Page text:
Arizona is a place of spectacular natural beauty and desert landscapes that eagerly awaits your visit. While most people associate the Grand Canyon with Arizona, and we admit that it is breathtakingly beautiful, there is so much more in this state begging to be discovered. Rich in Native American history, Wild West stories and so much more, Arizona has many hidden gem small towns that are ideal for a quick getaway.
Check out our list of the best small towns to visit in Arizona:
1. Tombstone, Arizona
Located in Cochise County, Tombstone is a notorious, historic, western town and actually was one of the last frontier boomtowns in the American Old West! Originally a mining hotspot, Tombstone was the largest productive silver district in Arizona. However, since that was long ago tapped dry, Tombstone mostly relies on tourism now and capitalizes on its fame for being the site of the Gunfight at the O.K Corral: a showdown between famous lawmen including Wyatt Earp and Doc Holliday and an infamous organized group of outlaws, the Cowboys.
Take a trip back to the Wild West and come to Tombstone to see the historic downtown and visit some of their saloons, immerse yourself in this frontier town and really picture what it was like to live here during the showdown. East Allen Street is worth exploring: its boardwalks are lined with shops, saloons and restaurants. Visit the Cochise County Courthouse and gallows yard, which is now a museum. Finally, don’t forget to check out the O.K Corral reenactment or attend the Helldorado Days festival. Bring those cowboy boots and hat and take a trip out of the city and back in time in Tombstone.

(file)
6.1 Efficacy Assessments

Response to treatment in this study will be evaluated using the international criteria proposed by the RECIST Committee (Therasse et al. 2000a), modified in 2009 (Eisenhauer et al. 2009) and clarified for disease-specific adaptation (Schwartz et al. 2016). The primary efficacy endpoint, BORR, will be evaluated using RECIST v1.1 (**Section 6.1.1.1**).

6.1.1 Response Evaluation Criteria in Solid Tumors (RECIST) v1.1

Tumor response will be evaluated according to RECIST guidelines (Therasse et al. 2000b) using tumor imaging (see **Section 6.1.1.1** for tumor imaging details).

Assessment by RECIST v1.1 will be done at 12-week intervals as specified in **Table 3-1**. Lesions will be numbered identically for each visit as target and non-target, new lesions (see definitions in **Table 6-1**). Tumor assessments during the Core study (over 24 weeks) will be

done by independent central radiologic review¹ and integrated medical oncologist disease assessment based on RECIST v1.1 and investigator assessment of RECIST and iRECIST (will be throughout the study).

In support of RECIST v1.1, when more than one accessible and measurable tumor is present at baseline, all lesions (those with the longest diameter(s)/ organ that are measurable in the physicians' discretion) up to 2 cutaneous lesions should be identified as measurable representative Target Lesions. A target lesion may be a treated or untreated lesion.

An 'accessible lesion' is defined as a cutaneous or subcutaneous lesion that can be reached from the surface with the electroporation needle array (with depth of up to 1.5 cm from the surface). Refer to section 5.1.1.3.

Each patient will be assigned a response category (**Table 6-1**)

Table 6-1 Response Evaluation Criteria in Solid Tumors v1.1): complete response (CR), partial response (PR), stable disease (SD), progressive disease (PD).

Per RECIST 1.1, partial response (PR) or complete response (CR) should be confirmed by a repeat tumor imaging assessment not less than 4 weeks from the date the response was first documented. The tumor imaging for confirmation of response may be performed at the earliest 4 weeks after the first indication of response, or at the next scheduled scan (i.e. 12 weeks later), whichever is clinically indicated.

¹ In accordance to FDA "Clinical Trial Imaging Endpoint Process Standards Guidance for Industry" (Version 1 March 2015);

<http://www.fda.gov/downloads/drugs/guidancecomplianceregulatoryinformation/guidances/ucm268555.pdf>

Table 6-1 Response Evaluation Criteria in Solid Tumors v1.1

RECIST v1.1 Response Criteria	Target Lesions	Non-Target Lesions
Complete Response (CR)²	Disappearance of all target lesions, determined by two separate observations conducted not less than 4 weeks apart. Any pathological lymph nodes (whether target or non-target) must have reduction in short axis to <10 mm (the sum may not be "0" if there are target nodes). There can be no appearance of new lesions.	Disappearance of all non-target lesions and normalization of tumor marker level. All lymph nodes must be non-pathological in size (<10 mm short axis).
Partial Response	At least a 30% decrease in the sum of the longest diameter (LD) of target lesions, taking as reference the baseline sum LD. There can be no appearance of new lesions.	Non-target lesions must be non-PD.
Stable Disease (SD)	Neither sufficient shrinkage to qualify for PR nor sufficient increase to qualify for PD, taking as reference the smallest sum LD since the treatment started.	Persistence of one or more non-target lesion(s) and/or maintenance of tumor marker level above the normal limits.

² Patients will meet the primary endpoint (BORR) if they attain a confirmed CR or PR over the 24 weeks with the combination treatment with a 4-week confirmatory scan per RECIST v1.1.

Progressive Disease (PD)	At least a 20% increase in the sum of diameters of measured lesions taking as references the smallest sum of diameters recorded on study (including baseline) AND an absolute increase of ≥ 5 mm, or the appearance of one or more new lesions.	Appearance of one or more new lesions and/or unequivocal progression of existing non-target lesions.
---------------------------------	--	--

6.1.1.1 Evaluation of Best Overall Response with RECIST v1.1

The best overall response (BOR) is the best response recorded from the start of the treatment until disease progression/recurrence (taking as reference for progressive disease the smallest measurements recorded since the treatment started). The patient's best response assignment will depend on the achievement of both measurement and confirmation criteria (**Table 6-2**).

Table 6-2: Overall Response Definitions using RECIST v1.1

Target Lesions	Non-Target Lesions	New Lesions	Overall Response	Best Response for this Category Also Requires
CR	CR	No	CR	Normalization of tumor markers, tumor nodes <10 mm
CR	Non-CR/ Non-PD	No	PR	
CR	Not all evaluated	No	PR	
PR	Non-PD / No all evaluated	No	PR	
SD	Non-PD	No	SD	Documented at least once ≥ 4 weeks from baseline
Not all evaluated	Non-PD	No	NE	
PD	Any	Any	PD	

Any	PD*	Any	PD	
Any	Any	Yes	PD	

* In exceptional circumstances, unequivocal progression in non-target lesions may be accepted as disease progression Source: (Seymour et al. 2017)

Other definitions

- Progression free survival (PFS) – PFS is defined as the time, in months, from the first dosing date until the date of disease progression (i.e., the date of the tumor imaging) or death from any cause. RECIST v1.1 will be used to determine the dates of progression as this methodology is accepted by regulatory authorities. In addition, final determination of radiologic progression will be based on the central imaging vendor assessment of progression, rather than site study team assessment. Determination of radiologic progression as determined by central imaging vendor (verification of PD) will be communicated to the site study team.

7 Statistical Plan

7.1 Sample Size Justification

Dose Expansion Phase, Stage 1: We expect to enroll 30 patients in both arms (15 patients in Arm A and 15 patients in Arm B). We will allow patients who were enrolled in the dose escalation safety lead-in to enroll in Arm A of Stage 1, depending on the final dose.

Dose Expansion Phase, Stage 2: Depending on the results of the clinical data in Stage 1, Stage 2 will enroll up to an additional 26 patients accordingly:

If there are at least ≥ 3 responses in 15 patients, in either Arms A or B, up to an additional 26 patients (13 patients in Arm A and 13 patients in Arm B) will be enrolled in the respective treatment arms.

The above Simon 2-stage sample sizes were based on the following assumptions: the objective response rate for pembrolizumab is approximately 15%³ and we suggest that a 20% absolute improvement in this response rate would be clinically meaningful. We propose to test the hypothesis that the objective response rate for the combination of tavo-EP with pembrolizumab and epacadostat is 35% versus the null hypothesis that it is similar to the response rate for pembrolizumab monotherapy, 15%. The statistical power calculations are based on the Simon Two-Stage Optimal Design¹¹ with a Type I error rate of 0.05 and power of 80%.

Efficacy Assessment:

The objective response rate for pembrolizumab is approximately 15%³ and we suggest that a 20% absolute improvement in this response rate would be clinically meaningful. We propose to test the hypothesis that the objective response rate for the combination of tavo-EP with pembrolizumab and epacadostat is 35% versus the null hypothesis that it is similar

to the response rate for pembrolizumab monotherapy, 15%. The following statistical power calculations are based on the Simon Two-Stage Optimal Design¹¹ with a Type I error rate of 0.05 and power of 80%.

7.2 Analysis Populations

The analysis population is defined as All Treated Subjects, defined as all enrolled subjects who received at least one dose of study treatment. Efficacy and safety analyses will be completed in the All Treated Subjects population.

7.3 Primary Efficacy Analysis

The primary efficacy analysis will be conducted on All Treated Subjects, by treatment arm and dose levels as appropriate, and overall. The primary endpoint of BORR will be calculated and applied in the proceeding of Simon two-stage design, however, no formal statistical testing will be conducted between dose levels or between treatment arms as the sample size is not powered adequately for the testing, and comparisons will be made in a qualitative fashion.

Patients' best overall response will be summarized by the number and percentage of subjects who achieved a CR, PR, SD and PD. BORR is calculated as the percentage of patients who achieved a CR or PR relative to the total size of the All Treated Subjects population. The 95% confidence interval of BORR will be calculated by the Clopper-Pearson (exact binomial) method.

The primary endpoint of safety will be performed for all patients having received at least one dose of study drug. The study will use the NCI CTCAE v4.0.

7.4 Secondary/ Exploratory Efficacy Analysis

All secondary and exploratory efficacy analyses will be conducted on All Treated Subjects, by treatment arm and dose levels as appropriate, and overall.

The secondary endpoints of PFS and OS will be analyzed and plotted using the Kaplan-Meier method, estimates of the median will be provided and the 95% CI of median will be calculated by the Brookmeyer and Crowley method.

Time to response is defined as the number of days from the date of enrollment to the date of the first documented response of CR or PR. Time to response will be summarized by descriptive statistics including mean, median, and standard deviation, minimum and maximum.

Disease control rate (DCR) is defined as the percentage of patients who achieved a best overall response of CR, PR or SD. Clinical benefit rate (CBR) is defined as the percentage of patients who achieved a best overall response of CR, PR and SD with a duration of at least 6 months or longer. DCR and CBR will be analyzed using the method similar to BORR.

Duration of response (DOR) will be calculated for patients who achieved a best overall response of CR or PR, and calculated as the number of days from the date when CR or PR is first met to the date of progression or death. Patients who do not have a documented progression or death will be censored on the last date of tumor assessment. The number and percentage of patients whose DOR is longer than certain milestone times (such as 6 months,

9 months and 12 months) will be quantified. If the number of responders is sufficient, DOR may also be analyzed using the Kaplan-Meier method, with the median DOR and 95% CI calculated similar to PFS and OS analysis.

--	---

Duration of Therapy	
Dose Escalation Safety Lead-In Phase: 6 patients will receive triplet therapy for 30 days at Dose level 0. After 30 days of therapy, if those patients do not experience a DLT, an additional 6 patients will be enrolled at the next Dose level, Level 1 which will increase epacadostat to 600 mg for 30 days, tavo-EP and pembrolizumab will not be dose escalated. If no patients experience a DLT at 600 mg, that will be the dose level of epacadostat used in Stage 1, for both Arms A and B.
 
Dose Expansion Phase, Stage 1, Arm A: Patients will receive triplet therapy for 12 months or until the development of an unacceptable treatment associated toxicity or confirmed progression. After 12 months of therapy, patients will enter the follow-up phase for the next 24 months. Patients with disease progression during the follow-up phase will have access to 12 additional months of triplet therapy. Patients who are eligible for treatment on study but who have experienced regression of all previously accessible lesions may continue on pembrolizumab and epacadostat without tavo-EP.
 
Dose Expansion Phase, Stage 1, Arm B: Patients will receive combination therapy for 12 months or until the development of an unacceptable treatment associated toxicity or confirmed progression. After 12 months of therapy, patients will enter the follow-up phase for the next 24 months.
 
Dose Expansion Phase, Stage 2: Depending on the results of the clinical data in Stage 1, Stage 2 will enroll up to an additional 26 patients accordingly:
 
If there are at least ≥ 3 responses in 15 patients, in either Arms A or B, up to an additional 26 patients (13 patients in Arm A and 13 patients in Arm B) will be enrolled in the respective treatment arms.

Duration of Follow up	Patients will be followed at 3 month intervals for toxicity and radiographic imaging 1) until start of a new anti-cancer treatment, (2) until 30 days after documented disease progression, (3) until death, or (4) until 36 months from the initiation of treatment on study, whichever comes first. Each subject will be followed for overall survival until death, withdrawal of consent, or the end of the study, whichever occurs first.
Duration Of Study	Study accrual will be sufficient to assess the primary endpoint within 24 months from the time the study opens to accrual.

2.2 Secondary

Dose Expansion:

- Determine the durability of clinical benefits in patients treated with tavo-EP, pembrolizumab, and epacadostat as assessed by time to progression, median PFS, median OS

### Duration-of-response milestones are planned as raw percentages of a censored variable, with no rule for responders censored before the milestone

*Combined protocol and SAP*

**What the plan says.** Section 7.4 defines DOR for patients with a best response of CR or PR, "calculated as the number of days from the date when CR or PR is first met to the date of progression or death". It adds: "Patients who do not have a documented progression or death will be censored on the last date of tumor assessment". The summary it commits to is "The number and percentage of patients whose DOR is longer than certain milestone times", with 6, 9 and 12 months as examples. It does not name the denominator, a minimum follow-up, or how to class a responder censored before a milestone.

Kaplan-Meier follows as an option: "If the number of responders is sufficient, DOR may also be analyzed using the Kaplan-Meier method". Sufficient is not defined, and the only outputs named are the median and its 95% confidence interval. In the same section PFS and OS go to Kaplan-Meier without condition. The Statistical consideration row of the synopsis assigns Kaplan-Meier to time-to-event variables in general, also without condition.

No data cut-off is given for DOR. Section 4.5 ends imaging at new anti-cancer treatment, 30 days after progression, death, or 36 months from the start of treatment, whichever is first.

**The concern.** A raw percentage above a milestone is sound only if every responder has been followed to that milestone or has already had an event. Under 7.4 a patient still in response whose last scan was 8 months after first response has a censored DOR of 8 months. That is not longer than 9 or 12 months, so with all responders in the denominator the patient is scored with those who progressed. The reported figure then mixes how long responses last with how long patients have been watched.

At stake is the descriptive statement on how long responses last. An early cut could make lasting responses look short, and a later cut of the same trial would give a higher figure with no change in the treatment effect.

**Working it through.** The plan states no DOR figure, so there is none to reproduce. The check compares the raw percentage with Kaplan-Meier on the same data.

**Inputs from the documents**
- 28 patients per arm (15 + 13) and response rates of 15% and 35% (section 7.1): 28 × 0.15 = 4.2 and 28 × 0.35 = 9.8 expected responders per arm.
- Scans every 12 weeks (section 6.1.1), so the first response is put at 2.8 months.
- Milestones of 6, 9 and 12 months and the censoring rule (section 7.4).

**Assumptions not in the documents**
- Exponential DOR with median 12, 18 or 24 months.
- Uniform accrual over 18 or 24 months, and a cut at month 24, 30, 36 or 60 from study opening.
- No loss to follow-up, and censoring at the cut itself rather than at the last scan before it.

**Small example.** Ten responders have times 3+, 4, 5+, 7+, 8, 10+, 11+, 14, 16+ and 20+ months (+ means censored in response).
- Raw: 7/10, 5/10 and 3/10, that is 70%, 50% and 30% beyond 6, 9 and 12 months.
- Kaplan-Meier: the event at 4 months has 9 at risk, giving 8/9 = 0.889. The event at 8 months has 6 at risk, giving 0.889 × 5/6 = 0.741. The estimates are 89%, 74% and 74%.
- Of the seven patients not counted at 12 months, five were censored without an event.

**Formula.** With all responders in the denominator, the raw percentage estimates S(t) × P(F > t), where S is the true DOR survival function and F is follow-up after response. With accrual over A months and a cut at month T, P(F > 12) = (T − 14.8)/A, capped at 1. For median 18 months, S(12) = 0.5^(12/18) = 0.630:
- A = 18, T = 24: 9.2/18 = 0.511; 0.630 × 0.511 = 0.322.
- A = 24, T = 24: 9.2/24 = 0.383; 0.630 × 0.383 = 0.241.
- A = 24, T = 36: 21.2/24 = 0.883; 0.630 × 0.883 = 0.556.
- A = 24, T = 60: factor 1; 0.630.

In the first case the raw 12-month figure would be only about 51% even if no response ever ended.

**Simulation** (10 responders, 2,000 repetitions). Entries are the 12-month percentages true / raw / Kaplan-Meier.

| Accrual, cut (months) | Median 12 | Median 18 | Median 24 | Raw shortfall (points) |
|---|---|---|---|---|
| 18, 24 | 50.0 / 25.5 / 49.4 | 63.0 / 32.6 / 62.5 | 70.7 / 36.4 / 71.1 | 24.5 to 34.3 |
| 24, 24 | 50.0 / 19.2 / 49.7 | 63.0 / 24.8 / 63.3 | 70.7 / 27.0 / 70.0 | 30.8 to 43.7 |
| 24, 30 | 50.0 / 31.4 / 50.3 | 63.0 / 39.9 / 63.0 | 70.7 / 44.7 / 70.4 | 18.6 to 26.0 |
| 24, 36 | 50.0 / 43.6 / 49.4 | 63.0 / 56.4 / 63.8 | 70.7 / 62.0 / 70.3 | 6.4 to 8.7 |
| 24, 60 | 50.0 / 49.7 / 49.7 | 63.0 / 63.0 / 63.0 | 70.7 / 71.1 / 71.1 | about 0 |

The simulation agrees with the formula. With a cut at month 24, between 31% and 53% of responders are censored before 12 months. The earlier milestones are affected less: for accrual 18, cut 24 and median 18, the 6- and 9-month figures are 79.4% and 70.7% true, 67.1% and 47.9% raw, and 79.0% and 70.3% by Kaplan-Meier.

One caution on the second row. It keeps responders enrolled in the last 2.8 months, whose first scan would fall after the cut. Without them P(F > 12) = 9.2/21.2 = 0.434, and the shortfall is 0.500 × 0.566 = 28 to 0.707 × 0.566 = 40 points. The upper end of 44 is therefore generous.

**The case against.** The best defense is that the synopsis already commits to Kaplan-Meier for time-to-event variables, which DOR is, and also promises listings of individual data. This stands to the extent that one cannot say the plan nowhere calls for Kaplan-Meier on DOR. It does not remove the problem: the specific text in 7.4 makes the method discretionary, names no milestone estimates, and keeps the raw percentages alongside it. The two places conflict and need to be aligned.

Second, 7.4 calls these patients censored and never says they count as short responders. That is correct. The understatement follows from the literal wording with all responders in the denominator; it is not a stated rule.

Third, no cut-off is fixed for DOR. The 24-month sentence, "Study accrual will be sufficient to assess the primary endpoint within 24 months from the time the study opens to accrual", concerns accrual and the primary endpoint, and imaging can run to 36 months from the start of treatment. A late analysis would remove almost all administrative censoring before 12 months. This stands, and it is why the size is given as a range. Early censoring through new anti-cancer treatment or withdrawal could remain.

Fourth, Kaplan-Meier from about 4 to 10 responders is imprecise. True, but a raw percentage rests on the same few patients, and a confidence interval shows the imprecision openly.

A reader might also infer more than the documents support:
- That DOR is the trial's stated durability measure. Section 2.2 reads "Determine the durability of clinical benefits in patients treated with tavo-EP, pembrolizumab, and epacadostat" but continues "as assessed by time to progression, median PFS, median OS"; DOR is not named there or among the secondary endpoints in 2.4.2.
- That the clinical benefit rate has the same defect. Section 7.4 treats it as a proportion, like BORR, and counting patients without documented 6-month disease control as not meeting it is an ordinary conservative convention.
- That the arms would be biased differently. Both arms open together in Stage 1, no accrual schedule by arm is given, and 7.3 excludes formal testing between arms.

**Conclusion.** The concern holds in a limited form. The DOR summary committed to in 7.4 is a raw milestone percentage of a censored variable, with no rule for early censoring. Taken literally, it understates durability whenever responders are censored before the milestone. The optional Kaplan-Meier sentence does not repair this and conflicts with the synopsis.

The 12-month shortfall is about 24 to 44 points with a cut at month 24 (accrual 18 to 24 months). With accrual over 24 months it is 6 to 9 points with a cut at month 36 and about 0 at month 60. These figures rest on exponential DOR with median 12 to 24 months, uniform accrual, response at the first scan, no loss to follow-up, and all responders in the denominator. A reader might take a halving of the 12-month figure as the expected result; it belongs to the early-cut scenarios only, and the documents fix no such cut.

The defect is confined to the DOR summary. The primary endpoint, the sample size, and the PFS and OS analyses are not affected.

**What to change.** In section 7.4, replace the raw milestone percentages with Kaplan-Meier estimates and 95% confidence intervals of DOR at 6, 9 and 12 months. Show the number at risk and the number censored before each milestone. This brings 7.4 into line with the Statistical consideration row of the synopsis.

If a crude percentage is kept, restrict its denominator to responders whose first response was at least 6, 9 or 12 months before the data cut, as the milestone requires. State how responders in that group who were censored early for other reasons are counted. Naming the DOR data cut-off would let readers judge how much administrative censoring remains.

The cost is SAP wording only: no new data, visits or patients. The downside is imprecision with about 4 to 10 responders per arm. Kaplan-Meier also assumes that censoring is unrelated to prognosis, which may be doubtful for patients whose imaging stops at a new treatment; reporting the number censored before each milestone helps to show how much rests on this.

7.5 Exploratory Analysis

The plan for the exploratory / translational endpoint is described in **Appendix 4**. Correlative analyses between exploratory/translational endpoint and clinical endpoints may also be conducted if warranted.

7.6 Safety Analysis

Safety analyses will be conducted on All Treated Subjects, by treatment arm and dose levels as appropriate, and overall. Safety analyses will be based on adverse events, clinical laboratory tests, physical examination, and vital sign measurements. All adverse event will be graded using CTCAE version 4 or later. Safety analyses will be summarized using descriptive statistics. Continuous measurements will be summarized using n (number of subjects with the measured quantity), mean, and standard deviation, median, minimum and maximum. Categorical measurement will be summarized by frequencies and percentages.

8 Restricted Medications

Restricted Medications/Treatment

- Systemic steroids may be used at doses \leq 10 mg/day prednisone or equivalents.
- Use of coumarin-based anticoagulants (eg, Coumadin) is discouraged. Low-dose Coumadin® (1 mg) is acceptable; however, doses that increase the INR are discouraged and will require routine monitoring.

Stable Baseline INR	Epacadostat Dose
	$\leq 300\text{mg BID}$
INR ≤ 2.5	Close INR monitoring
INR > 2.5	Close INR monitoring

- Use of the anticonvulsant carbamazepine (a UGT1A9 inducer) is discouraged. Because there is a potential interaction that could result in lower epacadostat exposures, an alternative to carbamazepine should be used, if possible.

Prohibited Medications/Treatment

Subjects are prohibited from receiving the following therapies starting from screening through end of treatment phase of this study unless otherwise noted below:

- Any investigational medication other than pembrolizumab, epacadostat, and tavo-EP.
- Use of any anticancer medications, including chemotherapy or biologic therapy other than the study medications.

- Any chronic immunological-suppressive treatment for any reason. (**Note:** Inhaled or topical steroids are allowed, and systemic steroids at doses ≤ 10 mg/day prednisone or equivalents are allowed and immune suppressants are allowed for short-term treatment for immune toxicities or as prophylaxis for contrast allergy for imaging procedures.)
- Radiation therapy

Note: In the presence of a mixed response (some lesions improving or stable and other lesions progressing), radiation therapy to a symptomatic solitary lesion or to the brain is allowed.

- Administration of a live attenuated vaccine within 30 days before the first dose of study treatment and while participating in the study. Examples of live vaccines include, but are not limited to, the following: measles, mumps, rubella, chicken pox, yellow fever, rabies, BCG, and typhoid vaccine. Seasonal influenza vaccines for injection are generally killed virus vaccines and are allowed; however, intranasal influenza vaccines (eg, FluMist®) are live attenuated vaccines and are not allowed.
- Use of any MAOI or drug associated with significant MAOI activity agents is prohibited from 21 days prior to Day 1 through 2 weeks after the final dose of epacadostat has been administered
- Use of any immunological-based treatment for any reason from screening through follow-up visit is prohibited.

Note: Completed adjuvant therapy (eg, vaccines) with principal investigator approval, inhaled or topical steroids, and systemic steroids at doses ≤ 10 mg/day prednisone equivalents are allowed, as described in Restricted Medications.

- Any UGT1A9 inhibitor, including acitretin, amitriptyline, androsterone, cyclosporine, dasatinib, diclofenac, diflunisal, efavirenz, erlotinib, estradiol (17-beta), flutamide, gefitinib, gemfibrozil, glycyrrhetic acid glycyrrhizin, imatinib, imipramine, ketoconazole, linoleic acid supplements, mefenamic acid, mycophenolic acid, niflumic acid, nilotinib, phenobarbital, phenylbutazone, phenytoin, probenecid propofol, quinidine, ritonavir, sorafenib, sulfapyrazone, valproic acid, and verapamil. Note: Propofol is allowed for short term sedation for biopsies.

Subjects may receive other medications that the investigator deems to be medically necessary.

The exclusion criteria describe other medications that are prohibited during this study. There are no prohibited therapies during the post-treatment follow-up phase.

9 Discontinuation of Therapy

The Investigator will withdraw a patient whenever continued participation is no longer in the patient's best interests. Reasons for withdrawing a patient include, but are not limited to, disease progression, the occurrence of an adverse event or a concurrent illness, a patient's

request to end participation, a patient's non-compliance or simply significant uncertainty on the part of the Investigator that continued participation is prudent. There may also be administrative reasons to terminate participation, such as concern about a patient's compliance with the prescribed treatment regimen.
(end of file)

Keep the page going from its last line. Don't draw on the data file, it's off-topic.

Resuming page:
2. Globe, Arizona
Originally founded as a mining camp, Globe is located in Gila County, Arizona. Its Downtown area was added to the National Register of Historic Places since the 1980s, and still mining still holds a significant role in the local economy to this day, along with tourism, of course! Come to Globe to experience a frontier-town feel – in the past, its relative isolation preserved this environment for a long time and you can definitely see the authenticity.
Globe boasts a fascinating, authentic Wild West history: murders, stagecoach robberies, outlaws and Apache raids abound in the town stories. Visit to see the town where the Clanton brothers hid after O.K. Corral, and take a walk through the Gila County Courthouse and Jail, which today is the Cobre Valley Center for the Arts. Don’t forget to have a cool drink at the Drift Inn Saloon, which has been in business since 1902 and spend some time walking back in time to crazy cowboys and Wild West showdowns!